“Your mind…blow it.” -David Bowie, “The Gospel According to Tony Day”
Steph Curry can also fly, apparently.
As of this writing, the last day of the All-Star break, My Golden State Warriors have the best record in the league at 42-9. They have been so good, so consistently, that at times it’s become a little bit boring. After they methodically squeezed the life out of the at-one-time-considered-a-threat Houston Rockets a couple weeks back, sweeping the season series in decisive fashion, columnist Ray Ratto’s summary was:
Warriors add another sculpture to their Tedium Through Excellence exhibit.
This is a whole different world from what Warriors fans are used to, and while we’ve had a couple years to get used to the team not sucking anymore, my little monkey brain has not quite caught up to where things are now. In the days before the All-Star game I would see promos prominently featuring players in the familiar blue and gold and it would take me by surprise, even though Steph Curry was #1 in the overall voting, beating out even LeBron James. Read more »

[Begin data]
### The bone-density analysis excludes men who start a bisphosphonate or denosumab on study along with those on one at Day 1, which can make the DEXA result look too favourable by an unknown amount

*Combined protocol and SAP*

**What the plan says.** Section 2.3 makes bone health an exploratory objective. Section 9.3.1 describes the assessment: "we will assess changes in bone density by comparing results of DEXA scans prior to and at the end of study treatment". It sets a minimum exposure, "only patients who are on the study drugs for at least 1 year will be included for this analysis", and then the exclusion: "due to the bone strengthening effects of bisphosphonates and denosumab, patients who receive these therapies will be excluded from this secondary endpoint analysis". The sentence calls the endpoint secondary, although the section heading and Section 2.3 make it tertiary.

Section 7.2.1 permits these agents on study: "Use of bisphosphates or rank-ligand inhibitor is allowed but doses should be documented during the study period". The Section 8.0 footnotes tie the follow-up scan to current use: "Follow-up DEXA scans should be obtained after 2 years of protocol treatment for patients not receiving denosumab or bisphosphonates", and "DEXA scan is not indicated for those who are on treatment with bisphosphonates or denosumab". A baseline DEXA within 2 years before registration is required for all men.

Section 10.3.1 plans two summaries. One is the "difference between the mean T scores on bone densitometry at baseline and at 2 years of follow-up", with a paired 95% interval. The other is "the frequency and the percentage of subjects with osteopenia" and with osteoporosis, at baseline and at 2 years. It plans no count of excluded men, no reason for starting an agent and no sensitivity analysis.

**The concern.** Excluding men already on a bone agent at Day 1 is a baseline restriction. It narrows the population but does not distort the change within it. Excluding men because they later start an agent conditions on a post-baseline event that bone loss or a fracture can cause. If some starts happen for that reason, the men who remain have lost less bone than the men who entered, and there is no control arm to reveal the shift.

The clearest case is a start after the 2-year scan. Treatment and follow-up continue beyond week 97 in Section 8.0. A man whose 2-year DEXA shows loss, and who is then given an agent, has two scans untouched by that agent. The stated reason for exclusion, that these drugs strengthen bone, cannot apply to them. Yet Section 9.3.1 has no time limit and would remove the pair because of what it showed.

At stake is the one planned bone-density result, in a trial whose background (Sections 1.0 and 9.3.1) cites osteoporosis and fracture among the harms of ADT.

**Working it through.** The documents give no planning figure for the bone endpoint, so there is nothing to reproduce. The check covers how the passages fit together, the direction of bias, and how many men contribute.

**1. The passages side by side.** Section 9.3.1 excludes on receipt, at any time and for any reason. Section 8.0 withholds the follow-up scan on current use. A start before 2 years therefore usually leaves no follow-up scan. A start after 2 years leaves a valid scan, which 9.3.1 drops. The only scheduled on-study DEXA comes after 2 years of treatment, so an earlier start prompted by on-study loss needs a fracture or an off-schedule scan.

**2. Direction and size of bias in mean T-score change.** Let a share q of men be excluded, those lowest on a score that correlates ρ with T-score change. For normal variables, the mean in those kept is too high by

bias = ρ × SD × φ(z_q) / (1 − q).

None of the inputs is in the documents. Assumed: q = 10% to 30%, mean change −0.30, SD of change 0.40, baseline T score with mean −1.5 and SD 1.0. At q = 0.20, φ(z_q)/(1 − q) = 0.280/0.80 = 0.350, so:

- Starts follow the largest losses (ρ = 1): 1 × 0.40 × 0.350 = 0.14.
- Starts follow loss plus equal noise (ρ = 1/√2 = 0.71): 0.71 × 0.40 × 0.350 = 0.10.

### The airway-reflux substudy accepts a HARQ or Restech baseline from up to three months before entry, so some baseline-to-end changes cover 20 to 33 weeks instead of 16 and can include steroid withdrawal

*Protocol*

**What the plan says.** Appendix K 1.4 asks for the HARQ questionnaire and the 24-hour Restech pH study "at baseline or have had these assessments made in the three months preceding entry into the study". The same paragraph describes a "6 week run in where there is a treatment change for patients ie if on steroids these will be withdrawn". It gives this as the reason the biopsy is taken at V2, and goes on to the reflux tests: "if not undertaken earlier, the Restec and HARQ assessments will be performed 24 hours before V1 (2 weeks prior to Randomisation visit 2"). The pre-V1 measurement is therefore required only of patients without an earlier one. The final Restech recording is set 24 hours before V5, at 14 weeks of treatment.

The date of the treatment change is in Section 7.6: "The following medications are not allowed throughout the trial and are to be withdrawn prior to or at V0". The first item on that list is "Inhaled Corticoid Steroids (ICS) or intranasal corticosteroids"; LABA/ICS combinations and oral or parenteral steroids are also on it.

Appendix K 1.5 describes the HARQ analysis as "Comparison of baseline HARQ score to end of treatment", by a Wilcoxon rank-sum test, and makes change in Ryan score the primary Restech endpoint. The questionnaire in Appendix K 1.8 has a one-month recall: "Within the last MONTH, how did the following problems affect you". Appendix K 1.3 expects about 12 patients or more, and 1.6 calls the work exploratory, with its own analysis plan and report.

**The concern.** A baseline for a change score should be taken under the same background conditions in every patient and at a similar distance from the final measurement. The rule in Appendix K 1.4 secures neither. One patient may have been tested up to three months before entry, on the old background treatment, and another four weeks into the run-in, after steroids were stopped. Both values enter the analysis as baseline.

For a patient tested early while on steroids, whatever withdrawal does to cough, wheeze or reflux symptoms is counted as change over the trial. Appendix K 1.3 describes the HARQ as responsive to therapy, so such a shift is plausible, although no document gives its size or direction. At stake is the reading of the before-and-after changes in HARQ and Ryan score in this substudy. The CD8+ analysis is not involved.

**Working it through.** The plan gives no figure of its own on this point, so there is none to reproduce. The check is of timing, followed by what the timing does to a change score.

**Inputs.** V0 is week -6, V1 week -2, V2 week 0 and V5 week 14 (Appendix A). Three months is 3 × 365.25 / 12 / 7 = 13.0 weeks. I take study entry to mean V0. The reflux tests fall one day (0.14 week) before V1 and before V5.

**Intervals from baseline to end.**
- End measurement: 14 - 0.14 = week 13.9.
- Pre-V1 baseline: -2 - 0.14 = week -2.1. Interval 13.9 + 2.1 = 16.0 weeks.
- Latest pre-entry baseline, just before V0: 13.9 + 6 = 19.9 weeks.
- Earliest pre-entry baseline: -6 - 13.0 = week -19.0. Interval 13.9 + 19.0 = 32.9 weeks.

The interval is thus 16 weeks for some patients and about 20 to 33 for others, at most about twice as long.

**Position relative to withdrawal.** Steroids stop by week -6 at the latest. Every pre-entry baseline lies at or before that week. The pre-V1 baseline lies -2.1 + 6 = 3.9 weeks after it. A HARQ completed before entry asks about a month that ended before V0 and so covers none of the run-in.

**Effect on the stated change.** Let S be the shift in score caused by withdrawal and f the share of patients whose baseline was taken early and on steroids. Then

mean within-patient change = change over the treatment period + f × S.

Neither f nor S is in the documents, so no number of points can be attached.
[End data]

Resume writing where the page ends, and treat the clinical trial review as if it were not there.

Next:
About two and a half years ago I bought a new MacBook Pro. Unlike my previous laptop, it didn’t come with any music preloaded, so this was a chance for me to start from scratch with an empty iTunes library.
At first, I loaded only albums from 2012 to force myself to listen to recent music. Then I added stuff from 2011, and then 2013 when the time came. Then I wanted to have staples like the Beatles and the Stones, so I relaxed the rules, and from there things started to get out of hand. Around this time I discovered that it’s pretty easy nowadays to take your laptop to the library and burn to your heart’s content, without bothering to check stuff out and return it. My friend Robert gave me a memory stick full of Sly and the Family Stone and Madlib mixes. I got 8 CDs’ worth of both Johnny Cash and James Brown. You get the picture.